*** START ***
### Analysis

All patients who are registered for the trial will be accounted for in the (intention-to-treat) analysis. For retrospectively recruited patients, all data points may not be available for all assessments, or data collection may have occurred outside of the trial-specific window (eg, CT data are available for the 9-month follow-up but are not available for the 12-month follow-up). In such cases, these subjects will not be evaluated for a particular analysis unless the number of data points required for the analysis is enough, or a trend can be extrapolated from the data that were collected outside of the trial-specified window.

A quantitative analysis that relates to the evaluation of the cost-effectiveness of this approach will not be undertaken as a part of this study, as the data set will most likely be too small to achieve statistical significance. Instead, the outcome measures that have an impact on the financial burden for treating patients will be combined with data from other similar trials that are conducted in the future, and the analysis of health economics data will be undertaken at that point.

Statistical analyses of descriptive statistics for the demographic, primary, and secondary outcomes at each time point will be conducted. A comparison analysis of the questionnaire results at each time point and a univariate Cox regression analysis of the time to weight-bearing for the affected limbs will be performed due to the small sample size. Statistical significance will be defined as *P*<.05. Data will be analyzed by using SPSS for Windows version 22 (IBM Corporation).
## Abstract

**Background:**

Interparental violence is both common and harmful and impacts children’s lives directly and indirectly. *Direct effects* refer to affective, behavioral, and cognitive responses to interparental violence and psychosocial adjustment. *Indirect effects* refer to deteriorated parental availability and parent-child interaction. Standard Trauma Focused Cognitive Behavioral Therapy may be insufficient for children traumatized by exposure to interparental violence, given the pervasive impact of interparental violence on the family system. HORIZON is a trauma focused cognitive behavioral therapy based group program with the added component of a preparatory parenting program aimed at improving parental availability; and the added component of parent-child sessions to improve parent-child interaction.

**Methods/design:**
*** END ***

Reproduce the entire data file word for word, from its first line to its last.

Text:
### Analysis

All patients who are registered for the trial will be accounted for in the (intention-to-treat) analysis. For retrospectively recruited patients, all data points may not be available for all assessments, or data collection may have occurred outside of the trial-specific window (eg, CT data are available for the 9-month follow-up but are not available for the 12-month follow-up). In such cases, these subjects will not be evaluated for a particular analysis unless the number of data points required for the analysis is enough, or a trend can be extrapolated from the data that were collected outside of the trial-specified window.

A quantitative analysis that relates to the evaluation of the cost-effectiveness of this approach will not be undertaken as a part of this study, as the data set will most likely be too small to achieve statistical significance. Instead, the outcome measures that have an impact on the financial burden for treating patients will be combined with data from other similar trials that are conducted in the future, and the analysis of health economics data will be undertaken at that point.

Statistical analyses of descriptive statistics for the demographic, primary, and secondary outcomes at each time point will be conducted. A comparison analysis of the questionnaire results at each time point and a univariate Cox regression analysis of the time to weight-bearing for the affected limbs will be performed due to the small sample size. Statistical significance will be defined as *P*<.05. Data will be analyzed by using SPSS for Windows version 22 (IBM Corporation).
## Abstract

**Background:**

Interparental violence is both common and harmful and impacts children’s lives directly and indirectly. *Direct effects* refer to affective, behavioral, and cognitive responses to interparental violence and psychosocial adjustment. *Indirect effects* refer to deteriorated parental availability and parent-child interaction. Standard Trauma Focused Cognitive Behavioral Therapy may be insufficient for children traumatized by exposure to interparental violence, given the pervasive impact of interparental violence on the family system. HORIZON is a trauma focused cognitive behavioral therapy based group program with the added component of a preparatory parenting program aimed at improving parental availability; and the added component of parent-child sessions to improve parent-child interaction.

**Methods/design:**